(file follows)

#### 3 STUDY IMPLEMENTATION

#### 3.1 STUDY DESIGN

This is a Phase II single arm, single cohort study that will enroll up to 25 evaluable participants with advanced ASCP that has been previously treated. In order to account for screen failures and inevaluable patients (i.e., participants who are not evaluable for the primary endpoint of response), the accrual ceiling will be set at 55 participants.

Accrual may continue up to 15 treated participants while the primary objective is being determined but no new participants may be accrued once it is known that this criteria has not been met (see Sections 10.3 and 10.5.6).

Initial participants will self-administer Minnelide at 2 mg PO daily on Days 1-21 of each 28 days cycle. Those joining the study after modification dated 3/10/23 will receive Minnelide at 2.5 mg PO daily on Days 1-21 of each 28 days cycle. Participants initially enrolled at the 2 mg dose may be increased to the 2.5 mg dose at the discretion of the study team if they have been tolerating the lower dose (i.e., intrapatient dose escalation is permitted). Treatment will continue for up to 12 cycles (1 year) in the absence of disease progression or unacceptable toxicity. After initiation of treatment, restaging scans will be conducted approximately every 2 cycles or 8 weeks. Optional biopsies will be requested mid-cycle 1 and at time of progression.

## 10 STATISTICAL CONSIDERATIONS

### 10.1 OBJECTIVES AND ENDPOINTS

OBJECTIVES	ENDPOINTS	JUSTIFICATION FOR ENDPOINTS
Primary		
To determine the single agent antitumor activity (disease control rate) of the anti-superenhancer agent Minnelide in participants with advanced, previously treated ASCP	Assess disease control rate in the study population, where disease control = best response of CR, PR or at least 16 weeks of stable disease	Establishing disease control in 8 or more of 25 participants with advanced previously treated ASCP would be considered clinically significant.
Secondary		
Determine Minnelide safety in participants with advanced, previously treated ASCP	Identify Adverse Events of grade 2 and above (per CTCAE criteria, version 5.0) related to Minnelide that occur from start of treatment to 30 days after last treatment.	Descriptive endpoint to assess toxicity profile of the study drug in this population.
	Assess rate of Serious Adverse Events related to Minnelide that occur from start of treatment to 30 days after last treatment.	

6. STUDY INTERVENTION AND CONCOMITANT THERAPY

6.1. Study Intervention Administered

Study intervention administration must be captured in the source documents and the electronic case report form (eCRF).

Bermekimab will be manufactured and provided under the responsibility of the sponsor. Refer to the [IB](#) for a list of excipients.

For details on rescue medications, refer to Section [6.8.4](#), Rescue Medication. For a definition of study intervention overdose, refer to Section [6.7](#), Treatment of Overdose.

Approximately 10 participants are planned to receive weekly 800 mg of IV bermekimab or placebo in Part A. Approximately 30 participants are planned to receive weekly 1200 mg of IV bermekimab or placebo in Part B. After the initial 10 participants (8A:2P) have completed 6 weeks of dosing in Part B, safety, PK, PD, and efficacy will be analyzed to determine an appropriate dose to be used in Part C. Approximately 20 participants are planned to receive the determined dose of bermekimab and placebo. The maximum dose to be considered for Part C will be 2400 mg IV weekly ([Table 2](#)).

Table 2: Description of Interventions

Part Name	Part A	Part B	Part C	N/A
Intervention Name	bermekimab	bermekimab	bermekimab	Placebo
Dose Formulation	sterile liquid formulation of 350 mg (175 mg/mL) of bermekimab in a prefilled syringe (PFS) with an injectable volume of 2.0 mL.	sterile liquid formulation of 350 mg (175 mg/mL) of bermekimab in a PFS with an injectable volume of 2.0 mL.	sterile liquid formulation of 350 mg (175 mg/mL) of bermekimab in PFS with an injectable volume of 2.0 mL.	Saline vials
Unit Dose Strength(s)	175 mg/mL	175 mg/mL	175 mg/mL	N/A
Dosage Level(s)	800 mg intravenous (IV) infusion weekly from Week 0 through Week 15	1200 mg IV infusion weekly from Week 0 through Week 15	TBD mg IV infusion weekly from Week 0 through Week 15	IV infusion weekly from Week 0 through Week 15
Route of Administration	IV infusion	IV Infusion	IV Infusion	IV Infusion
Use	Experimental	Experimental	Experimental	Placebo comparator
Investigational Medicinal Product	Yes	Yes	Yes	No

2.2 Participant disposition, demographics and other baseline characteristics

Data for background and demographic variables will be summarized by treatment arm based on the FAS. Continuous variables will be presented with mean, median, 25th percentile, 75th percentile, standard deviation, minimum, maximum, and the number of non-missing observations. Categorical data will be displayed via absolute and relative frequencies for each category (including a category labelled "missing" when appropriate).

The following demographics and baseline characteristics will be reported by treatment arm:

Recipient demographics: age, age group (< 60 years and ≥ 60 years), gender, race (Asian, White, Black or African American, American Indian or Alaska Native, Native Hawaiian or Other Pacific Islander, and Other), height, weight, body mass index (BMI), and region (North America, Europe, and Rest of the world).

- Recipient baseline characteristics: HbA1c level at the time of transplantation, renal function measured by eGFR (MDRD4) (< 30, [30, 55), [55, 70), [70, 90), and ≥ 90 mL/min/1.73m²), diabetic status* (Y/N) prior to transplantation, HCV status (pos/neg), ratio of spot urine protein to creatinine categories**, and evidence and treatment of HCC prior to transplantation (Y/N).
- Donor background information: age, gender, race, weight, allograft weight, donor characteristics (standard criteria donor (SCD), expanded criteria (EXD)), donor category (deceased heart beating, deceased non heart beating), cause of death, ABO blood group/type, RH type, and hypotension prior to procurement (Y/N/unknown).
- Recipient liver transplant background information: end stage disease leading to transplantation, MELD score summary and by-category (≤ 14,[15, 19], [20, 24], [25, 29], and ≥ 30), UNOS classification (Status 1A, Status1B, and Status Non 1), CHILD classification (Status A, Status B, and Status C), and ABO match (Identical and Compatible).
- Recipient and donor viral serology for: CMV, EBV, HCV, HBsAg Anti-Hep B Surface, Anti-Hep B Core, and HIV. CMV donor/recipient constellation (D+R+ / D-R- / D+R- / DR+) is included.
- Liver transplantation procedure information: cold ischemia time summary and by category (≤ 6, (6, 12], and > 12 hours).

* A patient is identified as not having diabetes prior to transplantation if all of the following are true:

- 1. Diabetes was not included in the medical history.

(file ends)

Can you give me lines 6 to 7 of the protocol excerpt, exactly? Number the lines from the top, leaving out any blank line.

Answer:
## 10 STATISTICAL CONSIDERATIONS

### 10.1 OBJECTIVES AND ENDPOINTS